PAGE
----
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Comment: 25:39 - 27:00 (01:21)
Source: Annenberg/CPB Resources - Earth Revealed - 10. Geologic Time
Keywords: "James Sadd", radioisotope, "relative age dating", "absolute age dating", mineral, superposition, horizontality, "cross-cutting relationship", "radiometric age dating", geologist, "rock formation", "geologic structure"

Our transcription: Minerals which contain radioactive isotopes act like tiny clocks inside of rocks, clocks which are reset when a rock is formed or metamorphosed.
Before geologists learned to measure the absolute ages of rocks using radioactive isotopes, they could only establish relative ages using the common sense logic of superposition, original horizontality, and cross-cutting relationships.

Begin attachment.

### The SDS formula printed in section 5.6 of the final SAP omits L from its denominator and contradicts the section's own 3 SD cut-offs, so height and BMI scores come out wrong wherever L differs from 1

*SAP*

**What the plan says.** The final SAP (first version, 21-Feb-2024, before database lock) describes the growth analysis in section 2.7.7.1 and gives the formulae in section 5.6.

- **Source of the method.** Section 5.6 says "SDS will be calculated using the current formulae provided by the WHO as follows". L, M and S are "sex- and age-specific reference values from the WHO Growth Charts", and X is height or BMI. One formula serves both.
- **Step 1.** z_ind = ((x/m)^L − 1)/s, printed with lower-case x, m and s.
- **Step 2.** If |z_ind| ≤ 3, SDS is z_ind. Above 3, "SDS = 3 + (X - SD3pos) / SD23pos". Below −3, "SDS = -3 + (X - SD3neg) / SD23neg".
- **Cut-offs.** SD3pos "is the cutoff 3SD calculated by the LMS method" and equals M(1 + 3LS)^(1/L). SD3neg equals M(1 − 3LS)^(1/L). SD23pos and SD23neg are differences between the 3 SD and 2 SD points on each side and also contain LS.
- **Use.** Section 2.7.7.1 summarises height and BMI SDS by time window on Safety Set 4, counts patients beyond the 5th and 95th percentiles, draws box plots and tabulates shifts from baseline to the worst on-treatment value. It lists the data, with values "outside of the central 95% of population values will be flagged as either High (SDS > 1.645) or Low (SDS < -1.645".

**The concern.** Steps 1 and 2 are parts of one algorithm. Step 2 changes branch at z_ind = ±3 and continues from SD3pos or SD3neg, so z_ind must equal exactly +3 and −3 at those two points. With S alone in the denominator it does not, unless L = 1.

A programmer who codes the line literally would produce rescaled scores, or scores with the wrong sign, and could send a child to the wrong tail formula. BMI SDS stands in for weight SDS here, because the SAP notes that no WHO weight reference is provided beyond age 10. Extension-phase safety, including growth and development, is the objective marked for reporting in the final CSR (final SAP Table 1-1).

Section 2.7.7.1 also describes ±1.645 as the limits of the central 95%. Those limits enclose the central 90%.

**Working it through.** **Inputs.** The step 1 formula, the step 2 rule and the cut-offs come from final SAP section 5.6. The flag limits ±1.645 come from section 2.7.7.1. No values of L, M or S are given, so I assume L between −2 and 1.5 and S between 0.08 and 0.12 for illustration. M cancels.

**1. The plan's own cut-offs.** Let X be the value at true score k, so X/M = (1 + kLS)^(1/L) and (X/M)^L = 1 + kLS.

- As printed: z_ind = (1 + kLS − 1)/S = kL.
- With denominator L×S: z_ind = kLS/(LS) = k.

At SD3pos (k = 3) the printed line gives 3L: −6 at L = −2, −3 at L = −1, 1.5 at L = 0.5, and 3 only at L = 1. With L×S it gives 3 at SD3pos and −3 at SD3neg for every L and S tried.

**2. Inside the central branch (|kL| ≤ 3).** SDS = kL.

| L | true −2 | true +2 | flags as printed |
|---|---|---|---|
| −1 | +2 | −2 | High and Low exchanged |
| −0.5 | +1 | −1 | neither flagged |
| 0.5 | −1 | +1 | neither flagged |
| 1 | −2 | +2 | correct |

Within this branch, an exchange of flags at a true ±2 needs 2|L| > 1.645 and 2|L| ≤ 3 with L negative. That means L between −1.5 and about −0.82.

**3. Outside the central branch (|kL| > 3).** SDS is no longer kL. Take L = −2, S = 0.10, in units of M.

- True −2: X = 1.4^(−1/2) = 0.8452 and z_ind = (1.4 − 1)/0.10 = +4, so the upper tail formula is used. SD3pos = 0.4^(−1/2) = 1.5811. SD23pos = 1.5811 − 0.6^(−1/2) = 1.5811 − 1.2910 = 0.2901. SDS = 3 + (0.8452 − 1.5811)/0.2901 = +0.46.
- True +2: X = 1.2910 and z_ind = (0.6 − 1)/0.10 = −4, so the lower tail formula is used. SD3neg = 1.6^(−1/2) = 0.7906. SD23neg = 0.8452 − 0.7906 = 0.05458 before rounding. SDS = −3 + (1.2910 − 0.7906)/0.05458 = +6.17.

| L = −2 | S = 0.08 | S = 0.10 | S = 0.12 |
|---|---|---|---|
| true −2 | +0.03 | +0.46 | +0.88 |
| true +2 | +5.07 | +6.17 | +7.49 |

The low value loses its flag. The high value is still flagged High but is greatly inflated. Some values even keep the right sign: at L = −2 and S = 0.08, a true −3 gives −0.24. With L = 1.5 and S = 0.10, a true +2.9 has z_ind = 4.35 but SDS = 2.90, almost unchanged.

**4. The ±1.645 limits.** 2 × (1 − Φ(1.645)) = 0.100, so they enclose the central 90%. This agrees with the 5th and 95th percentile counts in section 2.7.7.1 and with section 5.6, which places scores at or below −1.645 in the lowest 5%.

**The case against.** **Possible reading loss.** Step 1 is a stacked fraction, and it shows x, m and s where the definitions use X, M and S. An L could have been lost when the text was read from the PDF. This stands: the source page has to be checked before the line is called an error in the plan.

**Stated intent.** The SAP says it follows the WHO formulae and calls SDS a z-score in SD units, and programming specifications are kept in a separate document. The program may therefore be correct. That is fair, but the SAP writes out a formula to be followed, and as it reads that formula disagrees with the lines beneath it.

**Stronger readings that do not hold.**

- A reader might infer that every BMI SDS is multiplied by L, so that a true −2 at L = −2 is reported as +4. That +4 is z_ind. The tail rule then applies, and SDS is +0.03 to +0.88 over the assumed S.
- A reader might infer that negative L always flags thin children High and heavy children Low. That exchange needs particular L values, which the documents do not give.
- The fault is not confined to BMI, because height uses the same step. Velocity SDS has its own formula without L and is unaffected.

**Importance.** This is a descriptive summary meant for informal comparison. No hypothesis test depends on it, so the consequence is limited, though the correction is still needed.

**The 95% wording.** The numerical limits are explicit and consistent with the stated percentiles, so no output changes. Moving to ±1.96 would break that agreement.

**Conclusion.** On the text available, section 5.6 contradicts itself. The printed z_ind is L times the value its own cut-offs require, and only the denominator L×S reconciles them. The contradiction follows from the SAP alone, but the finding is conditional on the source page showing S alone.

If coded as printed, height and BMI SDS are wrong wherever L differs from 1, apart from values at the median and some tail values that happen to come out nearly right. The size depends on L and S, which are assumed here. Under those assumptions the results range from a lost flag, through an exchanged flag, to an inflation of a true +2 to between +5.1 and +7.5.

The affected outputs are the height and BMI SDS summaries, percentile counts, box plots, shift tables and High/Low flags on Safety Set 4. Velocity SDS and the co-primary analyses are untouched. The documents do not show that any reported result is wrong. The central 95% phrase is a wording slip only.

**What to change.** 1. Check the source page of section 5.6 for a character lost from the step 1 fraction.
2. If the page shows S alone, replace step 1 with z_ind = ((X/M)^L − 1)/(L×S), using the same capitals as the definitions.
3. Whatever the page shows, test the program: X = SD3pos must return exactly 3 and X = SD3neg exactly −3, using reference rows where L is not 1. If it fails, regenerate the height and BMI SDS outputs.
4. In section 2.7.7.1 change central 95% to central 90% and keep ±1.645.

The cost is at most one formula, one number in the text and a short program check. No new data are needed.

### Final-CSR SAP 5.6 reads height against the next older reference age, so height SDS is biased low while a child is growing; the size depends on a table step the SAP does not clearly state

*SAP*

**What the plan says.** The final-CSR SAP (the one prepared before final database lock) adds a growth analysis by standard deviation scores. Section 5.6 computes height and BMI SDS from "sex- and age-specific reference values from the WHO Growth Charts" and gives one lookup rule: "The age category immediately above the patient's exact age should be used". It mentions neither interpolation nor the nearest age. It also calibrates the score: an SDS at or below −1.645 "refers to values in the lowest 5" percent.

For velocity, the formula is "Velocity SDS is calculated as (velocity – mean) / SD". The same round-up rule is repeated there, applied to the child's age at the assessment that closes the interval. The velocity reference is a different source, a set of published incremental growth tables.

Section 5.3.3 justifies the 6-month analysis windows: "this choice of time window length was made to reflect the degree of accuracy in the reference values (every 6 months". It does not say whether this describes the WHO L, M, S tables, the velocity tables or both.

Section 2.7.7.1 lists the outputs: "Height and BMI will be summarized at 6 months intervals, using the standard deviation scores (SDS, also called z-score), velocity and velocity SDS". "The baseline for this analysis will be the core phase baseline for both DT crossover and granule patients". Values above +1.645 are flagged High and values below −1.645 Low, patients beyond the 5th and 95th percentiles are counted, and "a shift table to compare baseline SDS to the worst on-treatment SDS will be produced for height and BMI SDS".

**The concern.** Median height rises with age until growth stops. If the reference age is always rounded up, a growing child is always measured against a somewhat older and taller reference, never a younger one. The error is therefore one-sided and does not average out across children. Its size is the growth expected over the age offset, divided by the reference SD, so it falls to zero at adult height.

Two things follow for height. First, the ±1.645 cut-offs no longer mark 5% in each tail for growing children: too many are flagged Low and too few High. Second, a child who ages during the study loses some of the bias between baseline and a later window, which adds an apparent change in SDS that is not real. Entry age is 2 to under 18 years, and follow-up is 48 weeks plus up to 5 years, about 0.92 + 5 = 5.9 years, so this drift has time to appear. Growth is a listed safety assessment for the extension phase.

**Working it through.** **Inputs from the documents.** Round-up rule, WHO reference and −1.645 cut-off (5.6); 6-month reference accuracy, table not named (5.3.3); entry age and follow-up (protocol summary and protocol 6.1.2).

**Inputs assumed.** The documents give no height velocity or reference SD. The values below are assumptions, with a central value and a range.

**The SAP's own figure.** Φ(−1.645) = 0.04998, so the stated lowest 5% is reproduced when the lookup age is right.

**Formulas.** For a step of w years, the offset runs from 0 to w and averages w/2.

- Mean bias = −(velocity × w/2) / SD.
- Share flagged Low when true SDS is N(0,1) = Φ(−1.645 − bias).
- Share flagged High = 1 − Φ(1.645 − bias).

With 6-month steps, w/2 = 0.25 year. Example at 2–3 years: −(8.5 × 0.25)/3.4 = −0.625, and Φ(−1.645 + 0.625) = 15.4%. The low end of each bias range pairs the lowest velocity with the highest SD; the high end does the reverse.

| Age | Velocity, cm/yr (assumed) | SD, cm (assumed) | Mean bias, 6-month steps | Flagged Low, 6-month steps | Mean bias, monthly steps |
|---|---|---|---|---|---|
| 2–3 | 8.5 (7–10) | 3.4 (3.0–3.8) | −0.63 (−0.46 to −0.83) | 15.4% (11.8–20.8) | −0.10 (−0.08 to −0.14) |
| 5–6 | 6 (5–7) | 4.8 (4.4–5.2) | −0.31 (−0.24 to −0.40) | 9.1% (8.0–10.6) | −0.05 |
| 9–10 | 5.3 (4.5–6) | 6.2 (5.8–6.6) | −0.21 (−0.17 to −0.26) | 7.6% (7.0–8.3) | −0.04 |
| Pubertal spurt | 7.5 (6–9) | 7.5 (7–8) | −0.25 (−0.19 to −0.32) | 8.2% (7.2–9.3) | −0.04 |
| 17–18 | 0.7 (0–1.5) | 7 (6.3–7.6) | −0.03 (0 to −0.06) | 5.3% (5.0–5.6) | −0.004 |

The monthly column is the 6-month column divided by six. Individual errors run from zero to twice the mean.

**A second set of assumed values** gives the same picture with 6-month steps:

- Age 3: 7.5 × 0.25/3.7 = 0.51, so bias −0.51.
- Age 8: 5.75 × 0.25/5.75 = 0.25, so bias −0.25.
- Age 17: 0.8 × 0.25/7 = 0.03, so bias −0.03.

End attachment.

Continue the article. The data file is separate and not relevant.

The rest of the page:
They knew that one rock formed before another, but never how old the rocks actually were.
The reliability and accuracy of radiometric age dating is truly impressive.
The results of over half a century of radiometric age dating studies are entirely consistent with the relative age relationships developed by early geologists.
So the science of geology has given us two ways to understand Earth history.
First, we determine the relative age of rock formations and geologic structures and then use these ages to construct a historic sequence of events through time.
Then, by applying radiometric age dating techniques, we determine the absolute timing of these events and measure the rates of geologic change as well.
So not only does our study of geologic time allow us to understand Earth's past, it gives us a historic framework and the tools for predicting the planet's future.

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